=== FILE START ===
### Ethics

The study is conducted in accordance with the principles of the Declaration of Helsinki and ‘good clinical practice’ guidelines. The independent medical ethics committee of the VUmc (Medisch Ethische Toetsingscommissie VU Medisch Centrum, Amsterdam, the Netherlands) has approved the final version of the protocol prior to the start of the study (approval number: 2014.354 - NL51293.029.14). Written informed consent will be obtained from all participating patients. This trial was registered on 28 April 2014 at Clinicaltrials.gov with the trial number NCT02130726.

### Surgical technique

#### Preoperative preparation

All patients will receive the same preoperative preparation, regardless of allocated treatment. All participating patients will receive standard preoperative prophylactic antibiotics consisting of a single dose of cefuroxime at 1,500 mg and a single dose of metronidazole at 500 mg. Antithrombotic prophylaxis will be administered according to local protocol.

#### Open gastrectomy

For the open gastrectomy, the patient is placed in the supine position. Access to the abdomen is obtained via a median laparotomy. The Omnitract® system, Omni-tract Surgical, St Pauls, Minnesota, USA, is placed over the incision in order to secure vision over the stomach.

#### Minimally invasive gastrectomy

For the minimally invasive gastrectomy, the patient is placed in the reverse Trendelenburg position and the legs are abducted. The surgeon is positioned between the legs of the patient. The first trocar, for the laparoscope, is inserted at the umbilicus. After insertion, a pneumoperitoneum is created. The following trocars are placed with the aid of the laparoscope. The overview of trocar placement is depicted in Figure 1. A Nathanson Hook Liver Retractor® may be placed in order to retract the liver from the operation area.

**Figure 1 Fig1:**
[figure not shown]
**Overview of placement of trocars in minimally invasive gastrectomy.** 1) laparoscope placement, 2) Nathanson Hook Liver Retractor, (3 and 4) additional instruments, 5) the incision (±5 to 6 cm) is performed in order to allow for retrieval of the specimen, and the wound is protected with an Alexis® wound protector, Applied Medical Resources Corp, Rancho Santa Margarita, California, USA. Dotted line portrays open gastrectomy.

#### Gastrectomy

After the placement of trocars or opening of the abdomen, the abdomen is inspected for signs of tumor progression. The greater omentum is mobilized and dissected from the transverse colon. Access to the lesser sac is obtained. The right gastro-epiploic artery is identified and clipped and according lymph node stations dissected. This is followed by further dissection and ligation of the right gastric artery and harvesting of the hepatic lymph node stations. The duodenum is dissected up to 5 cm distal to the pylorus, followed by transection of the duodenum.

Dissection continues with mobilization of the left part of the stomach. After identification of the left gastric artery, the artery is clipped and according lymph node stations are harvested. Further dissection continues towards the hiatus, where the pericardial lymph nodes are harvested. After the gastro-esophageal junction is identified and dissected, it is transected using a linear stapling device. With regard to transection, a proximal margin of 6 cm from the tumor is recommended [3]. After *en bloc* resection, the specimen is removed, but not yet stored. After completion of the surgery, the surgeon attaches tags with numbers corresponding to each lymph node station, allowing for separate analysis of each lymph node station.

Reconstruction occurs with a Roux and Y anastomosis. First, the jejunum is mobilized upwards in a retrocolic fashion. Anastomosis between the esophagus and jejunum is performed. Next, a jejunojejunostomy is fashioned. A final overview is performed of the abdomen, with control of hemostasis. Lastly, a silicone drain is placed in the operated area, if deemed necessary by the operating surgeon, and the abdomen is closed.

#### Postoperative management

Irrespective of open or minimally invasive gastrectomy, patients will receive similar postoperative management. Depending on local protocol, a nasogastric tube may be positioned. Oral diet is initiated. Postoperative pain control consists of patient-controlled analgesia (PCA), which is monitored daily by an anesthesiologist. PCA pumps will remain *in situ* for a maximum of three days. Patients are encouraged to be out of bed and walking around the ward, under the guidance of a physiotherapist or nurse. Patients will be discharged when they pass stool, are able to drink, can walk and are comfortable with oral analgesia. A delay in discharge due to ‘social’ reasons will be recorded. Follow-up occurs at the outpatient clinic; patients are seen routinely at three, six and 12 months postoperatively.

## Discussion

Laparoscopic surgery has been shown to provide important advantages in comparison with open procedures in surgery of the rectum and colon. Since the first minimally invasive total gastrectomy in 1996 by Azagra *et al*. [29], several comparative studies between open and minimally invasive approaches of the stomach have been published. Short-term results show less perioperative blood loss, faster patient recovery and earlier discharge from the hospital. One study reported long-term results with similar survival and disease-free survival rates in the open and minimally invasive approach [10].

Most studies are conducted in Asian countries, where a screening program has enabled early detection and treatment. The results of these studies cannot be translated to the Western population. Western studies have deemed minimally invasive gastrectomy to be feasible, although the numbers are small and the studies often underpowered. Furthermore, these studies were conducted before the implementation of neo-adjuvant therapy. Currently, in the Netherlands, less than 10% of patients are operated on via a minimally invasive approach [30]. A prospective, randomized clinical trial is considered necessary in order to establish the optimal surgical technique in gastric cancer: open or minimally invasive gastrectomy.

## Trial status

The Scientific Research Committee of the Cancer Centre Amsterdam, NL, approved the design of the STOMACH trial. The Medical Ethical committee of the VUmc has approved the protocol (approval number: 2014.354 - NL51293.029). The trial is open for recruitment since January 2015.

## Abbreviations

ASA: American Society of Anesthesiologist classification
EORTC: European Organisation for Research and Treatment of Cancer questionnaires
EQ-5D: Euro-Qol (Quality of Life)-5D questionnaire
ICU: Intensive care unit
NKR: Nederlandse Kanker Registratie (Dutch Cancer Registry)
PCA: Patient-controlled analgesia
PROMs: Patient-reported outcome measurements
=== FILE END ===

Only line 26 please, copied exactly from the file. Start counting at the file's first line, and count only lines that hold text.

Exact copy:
EORTC: European Organisation for Research and Treatment of Cancer questionnaires